In a recent Surfer Magazine Matt Biolos explains who he believes to be the most influential surfboard shapers of all time. Read and soak up some surfboard crafting history from the mind of Mayhem.

As the founder of …Lost Surfboards, Matt Biolos has been at the forefront of board design for more than 20 years, and his high-performance crafts can be found under the feet of world champions and elite freesurfers alike. Photo: Ellis

“Tom Blake is the most influential surfboard designer of all time. In the 1920s and ’30s, his contributions and inventions to overcome the performance limitations of the surfboard were borderline Edisonian. With virtually no precedent to work from, he was the first to hollow out the solid wood boards of the time, reducing the weight by almost half, which allowed him to glide faster than anyone before. Soon after, looking for more control in steeper waves, Blake contemporaries like Wally Froiseth and Fran Heath started to shape the outlines and pull in the tails of their “Hot Curl” boards. Taking note, Blake then gave us the single greatest contribution ever made to the surfboard: he added a fin. Before Blake, the few surfers in the world seemed content to glide along in one direction on gentle, sloping waves. With reduced weight, a wider range of people could carry, paddle, and control a surfboard. And with a true fin on the tail, the first performance surfboard was created. The ability to turn, the quest for critical positioning, and the rumblings of a counterculture were born. On top of all that, Blake is also credited with the first-ever waterproof camera housing, and he was probably the first to make twin-fin and swallow-tailed surfboards.”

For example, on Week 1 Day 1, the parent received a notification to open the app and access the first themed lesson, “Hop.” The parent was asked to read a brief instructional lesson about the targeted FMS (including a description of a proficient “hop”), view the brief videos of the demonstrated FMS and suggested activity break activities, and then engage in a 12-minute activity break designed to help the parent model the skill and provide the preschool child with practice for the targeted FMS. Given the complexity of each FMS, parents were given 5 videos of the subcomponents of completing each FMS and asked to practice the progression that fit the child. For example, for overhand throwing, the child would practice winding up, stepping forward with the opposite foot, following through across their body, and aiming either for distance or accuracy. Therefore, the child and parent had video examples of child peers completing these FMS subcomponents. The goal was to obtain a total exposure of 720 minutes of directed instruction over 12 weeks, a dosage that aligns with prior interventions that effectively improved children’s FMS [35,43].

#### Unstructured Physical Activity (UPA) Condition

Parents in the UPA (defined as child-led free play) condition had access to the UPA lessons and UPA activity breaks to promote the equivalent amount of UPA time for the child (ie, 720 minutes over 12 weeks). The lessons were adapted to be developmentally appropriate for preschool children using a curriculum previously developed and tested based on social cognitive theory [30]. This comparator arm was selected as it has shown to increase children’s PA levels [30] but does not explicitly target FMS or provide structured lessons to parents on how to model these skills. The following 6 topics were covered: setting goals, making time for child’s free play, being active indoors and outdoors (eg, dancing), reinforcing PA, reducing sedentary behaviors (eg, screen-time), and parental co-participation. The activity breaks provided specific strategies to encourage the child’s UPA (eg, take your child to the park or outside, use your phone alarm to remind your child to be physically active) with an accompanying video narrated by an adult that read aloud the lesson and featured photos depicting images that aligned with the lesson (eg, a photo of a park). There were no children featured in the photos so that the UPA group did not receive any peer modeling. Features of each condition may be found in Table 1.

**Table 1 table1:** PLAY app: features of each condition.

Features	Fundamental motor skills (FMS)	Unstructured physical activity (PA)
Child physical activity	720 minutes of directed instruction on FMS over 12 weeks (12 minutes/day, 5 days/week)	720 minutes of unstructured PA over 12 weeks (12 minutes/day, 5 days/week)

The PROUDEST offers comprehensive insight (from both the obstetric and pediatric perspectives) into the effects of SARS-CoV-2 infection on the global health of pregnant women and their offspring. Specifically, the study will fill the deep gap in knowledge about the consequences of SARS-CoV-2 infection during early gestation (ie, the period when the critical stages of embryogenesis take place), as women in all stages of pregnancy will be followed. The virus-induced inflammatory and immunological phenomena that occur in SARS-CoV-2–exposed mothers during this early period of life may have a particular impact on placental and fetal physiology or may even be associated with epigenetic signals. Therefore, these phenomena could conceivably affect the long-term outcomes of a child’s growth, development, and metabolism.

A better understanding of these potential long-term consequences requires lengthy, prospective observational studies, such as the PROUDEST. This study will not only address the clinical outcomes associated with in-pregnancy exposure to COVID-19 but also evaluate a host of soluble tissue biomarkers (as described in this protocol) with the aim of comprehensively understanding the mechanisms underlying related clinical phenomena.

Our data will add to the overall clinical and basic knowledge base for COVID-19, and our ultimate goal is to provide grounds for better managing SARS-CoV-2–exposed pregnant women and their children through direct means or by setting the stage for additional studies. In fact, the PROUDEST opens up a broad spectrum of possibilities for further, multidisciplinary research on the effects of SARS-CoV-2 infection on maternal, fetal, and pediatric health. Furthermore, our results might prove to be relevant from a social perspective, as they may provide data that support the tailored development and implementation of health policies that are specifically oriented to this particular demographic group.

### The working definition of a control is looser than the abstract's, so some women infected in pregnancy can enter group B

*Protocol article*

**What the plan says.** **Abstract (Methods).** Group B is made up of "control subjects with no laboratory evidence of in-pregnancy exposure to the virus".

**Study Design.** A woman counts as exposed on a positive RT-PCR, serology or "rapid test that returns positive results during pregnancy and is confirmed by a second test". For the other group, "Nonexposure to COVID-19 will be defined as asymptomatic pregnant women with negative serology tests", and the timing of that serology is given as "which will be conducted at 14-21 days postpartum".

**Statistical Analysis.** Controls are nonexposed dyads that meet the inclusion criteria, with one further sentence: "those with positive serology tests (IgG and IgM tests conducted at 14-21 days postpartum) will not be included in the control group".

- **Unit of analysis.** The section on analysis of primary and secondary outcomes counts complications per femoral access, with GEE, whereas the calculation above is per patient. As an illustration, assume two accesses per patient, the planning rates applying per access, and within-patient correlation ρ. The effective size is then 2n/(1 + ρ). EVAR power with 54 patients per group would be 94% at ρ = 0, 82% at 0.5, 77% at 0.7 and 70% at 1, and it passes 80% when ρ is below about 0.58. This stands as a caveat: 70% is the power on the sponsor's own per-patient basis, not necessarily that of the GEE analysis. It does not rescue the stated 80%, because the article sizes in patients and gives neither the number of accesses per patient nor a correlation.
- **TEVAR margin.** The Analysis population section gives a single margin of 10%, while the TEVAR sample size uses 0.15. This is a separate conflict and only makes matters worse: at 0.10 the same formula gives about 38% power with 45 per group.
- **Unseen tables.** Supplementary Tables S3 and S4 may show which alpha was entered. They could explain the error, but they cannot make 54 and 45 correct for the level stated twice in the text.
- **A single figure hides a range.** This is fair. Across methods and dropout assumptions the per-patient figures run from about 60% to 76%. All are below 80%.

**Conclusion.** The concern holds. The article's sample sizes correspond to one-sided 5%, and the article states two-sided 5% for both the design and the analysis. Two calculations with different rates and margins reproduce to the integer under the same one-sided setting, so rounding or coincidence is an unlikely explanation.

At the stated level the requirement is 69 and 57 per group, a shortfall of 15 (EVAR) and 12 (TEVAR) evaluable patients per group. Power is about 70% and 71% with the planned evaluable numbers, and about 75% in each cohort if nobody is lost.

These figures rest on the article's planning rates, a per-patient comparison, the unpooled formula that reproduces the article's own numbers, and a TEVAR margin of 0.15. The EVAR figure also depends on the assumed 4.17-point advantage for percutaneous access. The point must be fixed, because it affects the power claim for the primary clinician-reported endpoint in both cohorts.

Tom Blake Photo: SURFER Archive

“Their bold combination of P.T. Barnum savvy and Henry Ford industrialism basically birthed the surf industry through manufacturing, merchandising, and marketing. Like Henry Ford and his motorcars, they didn’t invent the surfboard, but Dale Velzy and Hobie Alter did turn them into a viable business and make them available to everyone. They started a ripple that turned into a wave that is still rolling today. Alter (with partner Gordon Clark) is more responsible than anyone for the introduction and widespread use of foam and fiberglass surfboards. Separately and simultaneously, Alter and Velzy built massive factories and developed large-scale production lines, capable of cranking out hundreds of boards per week. They came up with the techniques, tools, and materials still used in nearly every board factory around the globe today. They opened retail shops along the coasts and developed wholesale businesses, allowing others to open shops and carry their boards globally. They hired team riders and built “team models,” and they created ads featuring these riders and models. For better or worse, they made the surfboard available to everyone and created the template for starting a surf company, which is still followed, over and over, around the world.”